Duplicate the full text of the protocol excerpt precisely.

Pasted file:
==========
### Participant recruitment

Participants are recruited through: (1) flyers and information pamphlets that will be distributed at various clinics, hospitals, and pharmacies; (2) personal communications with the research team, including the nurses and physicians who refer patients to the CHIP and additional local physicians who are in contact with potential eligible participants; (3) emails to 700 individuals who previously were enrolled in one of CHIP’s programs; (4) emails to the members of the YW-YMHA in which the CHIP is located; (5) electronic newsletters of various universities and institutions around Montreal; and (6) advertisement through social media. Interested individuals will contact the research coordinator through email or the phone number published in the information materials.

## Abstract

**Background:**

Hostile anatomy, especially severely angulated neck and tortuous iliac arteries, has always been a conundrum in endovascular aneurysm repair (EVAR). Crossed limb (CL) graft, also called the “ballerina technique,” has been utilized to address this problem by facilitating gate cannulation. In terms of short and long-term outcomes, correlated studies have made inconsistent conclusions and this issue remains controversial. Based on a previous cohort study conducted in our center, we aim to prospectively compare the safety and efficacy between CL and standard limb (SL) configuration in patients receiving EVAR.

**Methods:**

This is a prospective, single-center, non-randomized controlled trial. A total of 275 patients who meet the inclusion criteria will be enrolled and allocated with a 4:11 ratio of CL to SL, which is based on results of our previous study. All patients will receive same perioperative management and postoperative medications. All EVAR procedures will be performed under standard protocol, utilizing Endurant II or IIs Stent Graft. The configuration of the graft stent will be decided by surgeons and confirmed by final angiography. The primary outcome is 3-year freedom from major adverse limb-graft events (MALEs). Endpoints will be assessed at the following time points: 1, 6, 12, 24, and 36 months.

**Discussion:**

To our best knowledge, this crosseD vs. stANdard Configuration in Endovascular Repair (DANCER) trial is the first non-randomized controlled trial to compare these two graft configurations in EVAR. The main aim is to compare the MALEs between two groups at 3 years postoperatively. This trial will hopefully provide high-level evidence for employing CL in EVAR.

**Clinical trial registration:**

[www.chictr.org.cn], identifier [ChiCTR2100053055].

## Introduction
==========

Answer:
### Participant recruitment

Participants are recruited through: (1) flyers and information pamphlets that will be distributed at various clinics, hospitals, and pharmacies; (2) personal communications with the research team, including the nurses and physicians who refer patients to the CHIP and additional local physicians who are in contact with potential eligible participants; (3) emails to 700 individuals who previously were enrolled in one of CHIP’s programs; (4) emails to the members of the YW-YMHA in which the CHIP is located; (5) electronic newsletters of various universities and institutions around Montreal; and (6) advertisement through social media. Interested individuals will contact the research coordinator through email or the phone number published in the information materials.

## Abstract

**Background:**

Hostile anatomy, especially severely angulated neck and tortuous iliac arteries, has always been a conundrum in endovascular aneurysm repair (EVAR). Crossed limb (CL) graft, also called the “ballerina technique,” has been utilized to address this problem by facilitating gate cannulation. In terms of short and long-term outcomes, correlated studies have made inconsistent conclusions and this issue remains controversial. Based on a previous cohort study conducted in our center, we aim to prospectively compare the safety and efficacy between CL and standard limb (SL) configuration in patients receiving EVAR.

**Methods:**

This is a prospective, single-center, non-randomized controlled trial. A total of 275 patients who meet the inclusion criteria will be enrolled and allocated with a 4:11 ratio of CL to SL, which is based on results of our previous study. All patients will receive same perioperative management and postoperative medications. All EVAR procedures will be performed under standard protocol, utilizing Endurant II or IIs Stent Graft. The configuration of the graft stent will be decided by surgeons and confirmed by final angiography. The primary outcome is 3-year freedom from major adverse limb-graft events (MALEs). Endpoints will be assessed at the following time points: 1, 6, 12, 24, and 36 months.

**Discussion:**

To our best knowledge, this crosseD vs. stANdard Configuration in Endovascular Repair (DANCER) trial is the first non-randomized controlled trial to compare these two graft configurations in EVAR. The main aim is to compare the MALEs between two groups at 3 years postoperatively. This trial will hopefully provide high-level evidence for employing CL in EVAR.

**Clinical trial registration:**

[www.chictr.org.cn], identifier [ChiCTR2100053055].

## Introduction